Family notes say that a search for an obituary for Elizabeth Jane Farris was made and none was found. Substituting for that, here are excerpts from an interview of Rose Pace Campbell, Elizabeth's daughter, taken in 1924.
Pretty, intrepid, well educated Elizabeth Jane Farris reached the bloom of young womanhood. Many were the socials and parties she charmed with her brilliant presence. Popular, gifted, the young girl became well known for her grace and charm. With her father she attended the gala political meetings of the day, and the colorful dances which usually followed during the afternoon and evening.
It was while she was engrossed in the intricate steps of one of the popular ballroom dances that her father pressed forward, and with him he brought a charming, well-cut young man whom Elizabeth Jane immediately admired, and later came to love very much. For those days, their courtship was in a sense a whirlwind courtship. Charles Pace, then 22 years of age, though a widower with a small son, Edward, was a very charming young man. Substantial and resourceful as the young men of the day, he was yet well educated for his time. He came from a well-bred family of Virginians of whom there were a number of brothers and sisters. In his veins there played the spirit of the pioneers and the call of adventure. Accordingly, after receiving the tearful promise from Elizabeth Jane that she would await his return, in the year of 1850 he set out on the Santa Fe Trail to California in the mad rush for gold.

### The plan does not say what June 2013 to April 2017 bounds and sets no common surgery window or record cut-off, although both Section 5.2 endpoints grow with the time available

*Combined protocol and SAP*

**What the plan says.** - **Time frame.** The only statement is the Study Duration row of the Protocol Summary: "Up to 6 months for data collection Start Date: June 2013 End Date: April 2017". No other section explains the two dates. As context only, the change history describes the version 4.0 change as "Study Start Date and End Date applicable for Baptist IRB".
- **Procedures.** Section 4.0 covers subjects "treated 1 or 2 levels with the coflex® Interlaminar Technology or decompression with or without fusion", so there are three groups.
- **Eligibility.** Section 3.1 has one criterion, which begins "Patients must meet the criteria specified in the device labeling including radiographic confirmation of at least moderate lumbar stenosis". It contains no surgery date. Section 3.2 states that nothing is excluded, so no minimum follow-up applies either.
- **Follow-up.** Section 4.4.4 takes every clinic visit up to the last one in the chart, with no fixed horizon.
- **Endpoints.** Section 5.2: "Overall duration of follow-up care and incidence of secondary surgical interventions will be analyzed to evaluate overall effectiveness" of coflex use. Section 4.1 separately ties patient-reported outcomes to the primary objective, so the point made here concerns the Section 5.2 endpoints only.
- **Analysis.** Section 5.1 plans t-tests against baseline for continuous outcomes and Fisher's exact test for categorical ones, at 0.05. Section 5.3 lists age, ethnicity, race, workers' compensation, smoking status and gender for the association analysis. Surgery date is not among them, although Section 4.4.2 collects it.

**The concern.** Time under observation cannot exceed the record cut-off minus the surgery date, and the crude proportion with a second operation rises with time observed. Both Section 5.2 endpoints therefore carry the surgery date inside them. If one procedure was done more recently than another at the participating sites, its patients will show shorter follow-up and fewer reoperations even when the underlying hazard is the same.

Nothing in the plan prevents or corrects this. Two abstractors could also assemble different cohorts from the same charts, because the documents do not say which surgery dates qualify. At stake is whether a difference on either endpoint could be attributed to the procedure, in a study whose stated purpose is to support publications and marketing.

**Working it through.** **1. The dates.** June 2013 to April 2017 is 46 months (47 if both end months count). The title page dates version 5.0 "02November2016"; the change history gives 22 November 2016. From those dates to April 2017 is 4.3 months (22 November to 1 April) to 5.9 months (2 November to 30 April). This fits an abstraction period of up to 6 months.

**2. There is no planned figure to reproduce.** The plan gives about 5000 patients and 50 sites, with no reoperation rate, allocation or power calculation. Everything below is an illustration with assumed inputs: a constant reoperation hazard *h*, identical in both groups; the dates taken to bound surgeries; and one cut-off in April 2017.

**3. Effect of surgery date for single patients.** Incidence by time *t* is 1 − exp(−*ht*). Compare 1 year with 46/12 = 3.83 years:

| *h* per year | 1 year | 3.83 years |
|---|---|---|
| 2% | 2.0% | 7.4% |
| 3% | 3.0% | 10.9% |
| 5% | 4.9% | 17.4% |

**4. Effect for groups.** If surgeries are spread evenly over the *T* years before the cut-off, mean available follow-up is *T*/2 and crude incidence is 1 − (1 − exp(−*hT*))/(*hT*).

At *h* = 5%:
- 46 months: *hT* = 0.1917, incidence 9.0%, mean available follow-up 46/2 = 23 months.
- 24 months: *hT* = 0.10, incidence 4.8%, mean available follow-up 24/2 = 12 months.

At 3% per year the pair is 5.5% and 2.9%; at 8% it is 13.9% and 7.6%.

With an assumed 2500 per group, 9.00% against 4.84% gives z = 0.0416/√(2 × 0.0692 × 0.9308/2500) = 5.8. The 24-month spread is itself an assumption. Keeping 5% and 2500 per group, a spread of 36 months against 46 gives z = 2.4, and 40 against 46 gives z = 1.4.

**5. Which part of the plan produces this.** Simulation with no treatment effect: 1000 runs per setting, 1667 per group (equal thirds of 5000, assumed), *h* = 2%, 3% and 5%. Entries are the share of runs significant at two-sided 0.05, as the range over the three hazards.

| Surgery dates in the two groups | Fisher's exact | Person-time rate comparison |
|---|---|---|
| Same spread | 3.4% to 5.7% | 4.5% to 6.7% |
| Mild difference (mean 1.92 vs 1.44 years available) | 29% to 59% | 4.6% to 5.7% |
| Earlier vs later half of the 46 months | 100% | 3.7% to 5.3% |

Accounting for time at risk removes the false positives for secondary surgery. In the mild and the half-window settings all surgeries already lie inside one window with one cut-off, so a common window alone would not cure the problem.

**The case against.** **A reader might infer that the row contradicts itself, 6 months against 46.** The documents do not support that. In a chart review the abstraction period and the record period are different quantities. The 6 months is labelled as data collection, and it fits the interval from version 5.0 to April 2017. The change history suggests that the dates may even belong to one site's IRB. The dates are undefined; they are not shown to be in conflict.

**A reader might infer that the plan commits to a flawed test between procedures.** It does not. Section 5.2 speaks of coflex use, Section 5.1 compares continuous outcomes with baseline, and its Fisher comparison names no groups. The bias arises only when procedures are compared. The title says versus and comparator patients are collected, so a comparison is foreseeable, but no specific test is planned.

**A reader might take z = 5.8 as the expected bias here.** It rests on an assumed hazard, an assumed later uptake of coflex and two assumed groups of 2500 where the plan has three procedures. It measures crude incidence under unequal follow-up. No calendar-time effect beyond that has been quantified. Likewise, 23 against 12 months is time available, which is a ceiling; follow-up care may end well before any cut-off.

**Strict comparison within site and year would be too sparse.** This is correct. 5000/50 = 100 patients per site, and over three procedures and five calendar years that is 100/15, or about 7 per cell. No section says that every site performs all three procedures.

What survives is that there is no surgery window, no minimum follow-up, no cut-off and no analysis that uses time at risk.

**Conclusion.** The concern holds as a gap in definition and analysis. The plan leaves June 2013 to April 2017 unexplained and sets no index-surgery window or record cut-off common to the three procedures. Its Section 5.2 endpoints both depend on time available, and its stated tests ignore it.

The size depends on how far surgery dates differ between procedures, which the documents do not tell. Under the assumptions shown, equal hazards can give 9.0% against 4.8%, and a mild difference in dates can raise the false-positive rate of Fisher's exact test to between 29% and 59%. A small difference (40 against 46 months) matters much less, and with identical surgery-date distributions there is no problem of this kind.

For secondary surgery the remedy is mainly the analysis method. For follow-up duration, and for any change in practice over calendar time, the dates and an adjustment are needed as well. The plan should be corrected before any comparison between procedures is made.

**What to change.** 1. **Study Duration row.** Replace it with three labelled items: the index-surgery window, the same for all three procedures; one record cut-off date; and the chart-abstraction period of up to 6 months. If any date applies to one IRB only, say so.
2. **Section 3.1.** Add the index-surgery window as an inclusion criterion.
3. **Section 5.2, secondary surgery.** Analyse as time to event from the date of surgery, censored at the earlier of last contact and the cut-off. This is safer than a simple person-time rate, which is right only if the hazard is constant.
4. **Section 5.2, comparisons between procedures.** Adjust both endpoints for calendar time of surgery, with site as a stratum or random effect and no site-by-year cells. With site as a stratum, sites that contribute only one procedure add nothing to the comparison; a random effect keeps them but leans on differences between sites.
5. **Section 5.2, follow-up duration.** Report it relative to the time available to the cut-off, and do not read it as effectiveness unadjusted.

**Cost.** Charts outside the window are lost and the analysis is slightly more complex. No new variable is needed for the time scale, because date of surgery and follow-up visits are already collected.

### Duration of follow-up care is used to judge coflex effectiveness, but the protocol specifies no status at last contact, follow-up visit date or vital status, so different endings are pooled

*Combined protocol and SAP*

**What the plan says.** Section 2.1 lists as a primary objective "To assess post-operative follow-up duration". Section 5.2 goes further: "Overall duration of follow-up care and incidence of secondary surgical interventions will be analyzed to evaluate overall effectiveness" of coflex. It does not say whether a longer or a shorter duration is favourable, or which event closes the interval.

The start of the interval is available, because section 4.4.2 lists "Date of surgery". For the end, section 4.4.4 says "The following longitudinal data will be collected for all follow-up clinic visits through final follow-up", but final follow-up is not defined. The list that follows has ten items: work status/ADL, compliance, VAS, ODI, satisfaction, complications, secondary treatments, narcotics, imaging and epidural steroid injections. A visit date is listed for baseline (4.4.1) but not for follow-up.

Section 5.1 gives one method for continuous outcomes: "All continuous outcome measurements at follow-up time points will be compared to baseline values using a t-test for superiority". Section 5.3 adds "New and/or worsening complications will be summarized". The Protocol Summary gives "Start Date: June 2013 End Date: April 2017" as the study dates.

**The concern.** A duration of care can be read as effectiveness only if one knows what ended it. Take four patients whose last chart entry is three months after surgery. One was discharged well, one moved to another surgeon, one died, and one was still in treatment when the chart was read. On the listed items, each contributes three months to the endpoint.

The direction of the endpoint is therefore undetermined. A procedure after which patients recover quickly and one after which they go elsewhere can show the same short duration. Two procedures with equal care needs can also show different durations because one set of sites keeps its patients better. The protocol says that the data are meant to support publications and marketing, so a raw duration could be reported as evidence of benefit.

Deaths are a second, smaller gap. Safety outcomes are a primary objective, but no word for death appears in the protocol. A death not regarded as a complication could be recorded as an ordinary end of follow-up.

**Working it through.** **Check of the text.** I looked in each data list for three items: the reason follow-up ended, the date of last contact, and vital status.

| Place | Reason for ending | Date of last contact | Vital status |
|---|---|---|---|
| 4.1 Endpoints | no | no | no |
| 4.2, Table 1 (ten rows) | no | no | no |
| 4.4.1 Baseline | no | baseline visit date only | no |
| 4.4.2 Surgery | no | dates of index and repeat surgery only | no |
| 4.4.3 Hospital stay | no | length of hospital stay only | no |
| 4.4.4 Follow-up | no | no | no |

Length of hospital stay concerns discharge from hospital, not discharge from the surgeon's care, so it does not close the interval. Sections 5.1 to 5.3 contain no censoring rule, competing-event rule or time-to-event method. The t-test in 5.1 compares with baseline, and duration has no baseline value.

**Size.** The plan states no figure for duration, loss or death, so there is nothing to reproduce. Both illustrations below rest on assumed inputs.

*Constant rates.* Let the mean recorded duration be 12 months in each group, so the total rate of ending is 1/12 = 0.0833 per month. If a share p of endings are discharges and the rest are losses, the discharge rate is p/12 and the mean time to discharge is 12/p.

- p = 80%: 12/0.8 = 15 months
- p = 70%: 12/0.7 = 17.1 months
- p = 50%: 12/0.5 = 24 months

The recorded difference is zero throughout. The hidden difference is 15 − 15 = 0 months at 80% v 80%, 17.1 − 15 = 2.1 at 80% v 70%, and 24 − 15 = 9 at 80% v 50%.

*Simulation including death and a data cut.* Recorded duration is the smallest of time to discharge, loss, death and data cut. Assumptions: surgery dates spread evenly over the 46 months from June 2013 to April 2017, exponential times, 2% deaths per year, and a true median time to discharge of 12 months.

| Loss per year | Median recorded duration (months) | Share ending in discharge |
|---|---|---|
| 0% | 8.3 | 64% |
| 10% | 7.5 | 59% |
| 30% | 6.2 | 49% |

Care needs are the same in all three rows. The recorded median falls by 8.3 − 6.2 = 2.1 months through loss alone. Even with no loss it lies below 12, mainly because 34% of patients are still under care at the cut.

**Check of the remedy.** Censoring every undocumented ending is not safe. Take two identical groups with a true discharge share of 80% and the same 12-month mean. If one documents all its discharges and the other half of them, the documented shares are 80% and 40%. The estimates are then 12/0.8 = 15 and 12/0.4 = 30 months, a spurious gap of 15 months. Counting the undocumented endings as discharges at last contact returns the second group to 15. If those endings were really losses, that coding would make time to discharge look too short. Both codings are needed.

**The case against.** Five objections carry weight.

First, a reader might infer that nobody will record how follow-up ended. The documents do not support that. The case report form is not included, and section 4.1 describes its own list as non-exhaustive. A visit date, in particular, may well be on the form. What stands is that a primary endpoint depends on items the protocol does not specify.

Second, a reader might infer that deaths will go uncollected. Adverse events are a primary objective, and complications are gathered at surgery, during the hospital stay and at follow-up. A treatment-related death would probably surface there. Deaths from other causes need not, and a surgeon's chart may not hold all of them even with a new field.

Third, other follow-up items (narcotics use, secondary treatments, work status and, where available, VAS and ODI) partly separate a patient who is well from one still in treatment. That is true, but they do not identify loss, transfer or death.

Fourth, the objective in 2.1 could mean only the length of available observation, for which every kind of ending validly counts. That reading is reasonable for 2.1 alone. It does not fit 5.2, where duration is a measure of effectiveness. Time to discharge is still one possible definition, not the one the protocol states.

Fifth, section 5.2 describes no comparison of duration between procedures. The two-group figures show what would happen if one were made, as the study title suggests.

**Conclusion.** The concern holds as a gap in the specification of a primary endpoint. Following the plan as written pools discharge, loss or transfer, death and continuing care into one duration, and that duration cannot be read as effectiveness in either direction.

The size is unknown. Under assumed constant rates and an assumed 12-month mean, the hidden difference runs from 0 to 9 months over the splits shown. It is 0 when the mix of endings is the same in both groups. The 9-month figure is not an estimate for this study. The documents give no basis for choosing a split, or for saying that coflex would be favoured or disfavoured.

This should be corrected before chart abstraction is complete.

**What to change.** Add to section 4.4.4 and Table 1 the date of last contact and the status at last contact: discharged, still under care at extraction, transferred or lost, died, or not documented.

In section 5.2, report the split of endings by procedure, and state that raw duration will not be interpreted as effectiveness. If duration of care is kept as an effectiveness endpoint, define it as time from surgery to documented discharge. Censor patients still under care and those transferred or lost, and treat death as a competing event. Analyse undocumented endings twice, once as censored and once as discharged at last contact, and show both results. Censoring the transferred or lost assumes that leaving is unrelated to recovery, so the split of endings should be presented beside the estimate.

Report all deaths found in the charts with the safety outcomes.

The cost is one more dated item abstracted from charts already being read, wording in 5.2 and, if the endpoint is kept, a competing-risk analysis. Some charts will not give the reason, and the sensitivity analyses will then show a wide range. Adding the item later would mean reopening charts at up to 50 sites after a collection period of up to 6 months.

Sutter's Gold. Placer Gold. Free Gold to be had for the finding. California, the Land of Promise. Facing with optimism the rigours and hardships of the trail, he found himself at Westport, now a part of the city of Kansas City, Missouri. Here he joined a party that was moving forward to Santa Fe, New Mexico..
In California he was among the fortunate few who did make a 'strike'. With thought of his promised bride, he gathered together the gleanings of the gold adventure and departed by way of the sea for home. Going by boat around the point of South America, he finally reached New York and then went overland to his home in Vincennes, Indiana. The young couple were married in Vincennes. They procured the necessary equipment for winning a home in the new West and with hearts full of hope and optimism, they departed from their home on a flatboat and floated down the river to the Mississippi on the broad waters of the Ohio. Here they turned northwest into Iowa.
They finally settled on a section of land which they homesteaded. The location of this farm was on the Nodaway River, in the south- western part of Iowa near the town of Clarinda. Here their family was born in the following order: Frank, Mary, Young, Susanna, Rose, Flora (Florence), and Charles. These children grew to womanhood and manhood loving these broad acres as did their parents.